Whooping cough is one of the so-called childhood diseases, but adults can also contract it. Whooping cough is caused by a bacterium (bordetella pertussis) that settles in the airways of the infected person and secretes a toxic substance (toxin) that causes the symptoms of the disease.
Symptoms of whooping cough
The symptoms of whooping cough are cold-like with cough and sometimes mild fever. You can also become swollen around the eyes and pale. Bleeding in the whites of the eyes also occurs and is harmless.
The cough can be particularly troublesome at night and in connection with meals. Sometimes the cough can be so troublesome that children vomit or lose their breath and turn blue in the face.
The infection is spread as a droplet infection during coughing. The disease is highly contagious and the risk of infection persists for up to six weeks after becoming ill. The disease is especially dangerous for infants who are at risk of permanent damage caused by lack of oxygen in connection with cough attacks. Unfortunately, deaths also occur. For adults, the symptoms are milder and often resemble a prolonged upper respiratory tract infection.
If antibiotics are used early in the course of the disease, the symptoms can be alleviated and this also reduces the risk of the infection spreading. It is mainly children younger than 1 year, or children with basic diseases that increase the risk of complications, who receive antibiotic treatment. Infected people who come into contact with young children are also treated to reduce the risk of infection.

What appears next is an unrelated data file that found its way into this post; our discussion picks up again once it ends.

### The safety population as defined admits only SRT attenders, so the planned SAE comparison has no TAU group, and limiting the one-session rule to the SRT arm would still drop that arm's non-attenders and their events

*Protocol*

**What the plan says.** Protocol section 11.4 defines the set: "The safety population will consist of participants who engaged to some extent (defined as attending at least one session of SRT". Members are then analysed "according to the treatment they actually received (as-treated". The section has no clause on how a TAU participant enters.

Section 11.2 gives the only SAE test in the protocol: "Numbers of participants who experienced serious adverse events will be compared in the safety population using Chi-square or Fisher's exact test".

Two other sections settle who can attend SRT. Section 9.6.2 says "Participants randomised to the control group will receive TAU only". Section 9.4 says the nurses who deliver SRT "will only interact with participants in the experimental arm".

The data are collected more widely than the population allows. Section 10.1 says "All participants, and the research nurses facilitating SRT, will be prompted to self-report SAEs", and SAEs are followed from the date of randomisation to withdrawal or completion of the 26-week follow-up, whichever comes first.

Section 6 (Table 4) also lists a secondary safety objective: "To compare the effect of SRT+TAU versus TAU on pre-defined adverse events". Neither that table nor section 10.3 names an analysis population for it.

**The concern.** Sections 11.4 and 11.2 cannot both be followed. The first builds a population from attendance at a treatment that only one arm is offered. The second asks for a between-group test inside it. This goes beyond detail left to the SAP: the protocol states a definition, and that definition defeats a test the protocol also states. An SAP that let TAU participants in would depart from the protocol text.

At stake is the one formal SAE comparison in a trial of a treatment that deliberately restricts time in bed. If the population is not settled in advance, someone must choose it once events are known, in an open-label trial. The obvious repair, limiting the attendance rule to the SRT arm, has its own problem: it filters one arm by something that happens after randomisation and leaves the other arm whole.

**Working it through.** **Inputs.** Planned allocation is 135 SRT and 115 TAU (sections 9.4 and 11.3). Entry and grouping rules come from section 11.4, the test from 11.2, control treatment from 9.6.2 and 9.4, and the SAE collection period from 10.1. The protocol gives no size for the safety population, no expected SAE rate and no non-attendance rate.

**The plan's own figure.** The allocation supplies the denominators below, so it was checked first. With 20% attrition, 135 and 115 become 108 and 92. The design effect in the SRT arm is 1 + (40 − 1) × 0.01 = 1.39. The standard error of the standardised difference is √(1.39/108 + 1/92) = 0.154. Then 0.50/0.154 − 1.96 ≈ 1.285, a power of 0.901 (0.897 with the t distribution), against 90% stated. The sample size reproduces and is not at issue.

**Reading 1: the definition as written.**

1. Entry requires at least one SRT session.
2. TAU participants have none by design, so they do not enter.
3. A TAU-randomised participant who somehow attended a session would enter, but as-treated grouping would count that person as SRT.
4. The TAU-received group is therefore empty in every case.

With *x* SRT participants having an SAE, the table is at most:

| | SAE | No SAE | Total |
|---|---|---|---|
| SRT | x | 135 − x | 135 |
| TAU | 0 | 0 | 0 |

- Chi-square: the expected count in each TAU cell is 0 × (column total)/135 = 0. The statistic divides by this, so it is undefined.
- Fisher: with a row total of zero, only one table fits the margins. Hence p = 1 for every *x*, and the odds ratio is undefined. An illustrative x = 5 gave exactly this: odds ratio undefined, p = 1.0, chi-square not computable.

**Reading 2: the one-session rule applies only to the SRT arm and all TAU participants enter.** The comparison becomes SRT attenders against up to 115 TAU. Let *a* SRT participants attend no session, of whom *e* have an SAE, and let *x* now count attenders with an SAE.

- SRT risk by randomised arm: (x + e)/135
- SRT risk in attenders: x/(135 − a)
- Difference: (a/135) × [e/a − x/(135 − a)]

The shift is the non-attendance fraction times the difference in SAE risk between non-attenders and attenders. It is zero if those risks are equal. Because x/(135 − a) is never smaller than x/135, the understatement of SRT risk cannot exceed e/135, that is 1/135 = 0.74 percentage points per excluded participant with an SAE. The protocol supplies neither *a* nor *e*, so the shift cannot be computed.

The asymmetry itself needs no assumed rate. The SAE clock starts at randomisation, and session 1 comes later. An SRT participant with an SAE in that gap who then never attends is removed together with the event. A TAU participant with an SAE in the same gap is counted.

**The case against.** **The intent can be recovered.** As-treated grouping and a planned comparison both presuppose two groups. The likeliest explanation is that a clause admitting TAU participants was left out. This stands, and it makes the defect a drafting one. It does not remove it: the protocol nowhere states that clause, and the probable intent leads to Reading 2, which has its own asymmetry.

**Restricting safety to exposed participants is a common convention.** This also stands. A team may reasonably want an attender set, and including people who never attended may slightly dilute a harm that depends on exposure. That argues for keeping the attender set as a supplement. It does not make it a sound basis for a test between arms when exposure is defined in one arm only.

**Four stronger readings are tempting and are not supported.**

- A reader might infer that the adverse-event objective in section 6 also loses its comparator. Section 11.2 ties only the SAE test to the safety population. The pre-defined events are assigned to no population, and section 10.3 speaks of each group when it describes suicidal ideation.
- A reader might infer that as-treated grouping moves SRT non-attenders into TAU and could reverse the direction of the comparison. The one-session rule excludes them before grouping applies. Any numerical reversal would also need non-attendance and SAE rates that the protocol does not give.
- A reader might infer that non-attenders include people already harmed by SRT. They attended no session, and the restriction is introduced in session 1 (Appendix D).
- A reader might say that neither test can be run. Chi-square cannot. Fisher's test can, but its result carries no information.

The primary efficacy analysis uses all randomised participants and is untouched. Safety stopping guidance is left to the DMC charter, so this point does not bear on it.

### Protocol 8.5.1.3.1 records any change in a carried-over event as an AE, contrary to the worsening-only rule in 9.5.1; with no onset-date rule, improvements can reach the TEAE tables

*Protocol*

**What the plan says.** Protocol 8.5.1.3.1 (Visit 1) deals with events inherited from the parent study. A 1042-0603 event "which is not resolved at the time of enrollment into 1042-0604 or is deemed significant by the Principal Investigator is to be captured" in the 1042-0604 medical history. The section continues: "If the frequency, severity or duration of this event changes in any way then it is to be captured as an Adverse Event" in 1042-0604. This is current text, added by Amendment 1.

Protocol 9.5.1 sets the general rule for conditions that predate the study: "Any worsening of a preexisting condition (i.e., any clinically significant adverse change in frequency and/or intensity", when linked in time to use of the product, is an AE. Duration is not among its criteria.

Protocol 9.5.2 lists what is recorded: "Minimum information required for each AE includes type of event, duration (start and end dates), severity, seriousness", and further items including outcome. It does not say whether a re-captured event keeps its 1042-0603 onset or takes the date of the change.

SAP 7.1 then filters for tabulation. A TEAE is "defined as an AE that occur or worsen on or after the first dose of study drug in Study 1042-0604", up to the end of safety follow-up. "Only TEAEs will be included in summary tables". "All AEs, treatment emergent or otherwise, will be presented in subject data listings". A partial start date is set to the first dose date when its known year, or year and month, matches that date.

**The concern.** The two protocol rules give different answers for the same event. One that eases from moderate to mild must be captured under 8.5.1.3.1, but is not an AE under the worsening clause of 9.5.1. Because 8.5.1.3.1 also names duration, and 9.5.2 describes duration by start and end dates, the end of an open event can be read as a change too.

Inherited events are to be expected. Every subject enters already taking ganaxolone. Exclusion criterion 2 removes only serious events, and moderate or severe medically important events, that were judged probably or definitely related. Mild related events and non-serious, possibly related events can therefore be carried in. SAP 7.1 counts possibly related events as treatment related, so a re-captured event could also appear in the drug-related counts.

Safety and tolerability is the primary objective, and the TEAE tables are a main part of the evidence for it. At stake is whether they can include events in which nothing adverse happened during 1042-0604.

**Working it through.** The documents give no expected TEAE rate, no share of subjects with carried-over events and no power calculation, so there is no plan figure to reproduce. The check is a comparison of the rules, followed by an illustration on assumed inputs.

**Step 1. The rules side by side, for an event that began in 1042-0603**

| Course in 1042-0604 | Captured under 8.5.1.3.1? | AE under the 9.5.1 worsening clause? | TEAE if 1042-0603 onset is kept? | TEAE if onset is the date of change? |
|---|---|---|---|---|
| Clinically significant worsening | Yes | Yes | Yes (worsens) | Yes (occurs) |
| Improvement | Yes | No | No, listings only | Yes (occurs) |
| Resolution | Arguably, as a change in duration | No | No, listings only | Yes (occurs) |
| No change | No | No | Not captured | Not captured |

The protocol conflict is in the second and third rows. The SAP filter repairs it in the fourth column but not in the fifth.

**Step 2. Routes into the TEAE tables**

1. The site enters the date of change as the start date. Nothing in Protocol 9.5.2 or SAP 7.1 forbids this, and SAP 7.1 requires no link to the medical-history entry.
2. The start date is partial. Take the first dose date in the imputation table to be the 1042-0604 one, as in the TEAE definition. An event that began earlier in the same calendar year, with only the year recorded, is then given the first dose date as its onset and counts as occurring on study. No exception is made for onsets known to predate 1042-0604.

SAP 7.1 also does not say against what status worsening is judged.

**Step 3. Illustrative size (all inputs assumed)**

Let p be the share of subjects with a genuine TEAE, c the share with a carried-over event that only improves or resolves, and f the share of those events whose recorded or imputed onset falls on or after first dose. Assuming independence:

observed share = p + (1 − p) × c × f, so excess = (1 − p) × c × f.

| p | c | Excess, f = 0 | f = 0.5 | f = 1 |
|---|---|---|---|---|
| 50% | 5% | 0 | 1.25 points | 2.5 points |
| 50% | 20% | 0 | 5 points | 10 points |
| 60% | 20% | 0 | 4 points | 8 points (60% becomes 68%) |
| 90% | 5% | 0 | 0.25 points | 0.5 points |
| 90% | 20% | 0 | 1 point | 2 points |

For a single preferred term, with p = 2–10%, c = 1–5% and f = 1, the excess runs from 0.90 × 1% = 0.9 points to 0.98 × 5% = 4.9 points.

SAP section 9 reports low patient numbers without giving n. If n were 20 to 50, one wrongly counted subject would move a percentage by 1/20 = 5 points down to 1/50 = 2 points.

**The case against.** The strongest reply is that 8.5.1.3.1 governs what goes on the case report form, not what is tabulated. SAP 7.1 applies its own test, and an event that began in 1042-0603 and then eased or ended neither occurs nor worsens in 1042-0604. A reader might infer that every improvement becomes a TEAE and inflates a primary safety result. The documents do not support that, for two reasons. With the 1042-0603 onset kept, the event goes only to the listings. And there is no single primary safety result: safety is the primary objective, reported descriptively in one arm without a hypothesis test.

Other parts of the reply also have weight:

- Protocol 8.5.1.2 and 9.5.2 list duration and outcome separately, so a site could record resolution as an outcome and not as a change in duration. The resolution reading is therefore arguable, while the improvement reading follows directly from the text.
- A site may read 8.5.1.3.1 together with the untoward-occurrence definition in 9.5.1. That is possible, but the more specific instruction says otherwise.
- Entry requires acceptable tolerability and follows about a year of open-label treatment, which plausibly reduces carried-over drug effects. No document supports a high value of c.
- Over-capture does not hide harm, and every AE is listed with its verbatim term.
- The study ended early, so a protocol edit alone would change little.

Vaccine against whooping cough
Vaccine has been part of the Swedish childhood vaccination program since 1996. Prior to that, there was a vaccine which, due to suspected side effects and lack of effect, was discontinued in 1979. Children receive a total of five doses of the vaccine while growing up.
A booster dose of pertussis vaccine protects for five to ten years, after which the protection decreases.
The pertussis vaccine used for refill doses is included in a triple vaccine together with the tetanus and diphtheria vaccine. A refill dose is recommended every 20 years. It is especially important to review your protection if you are planning a pregnancy. This is to protect the newborn from the disease.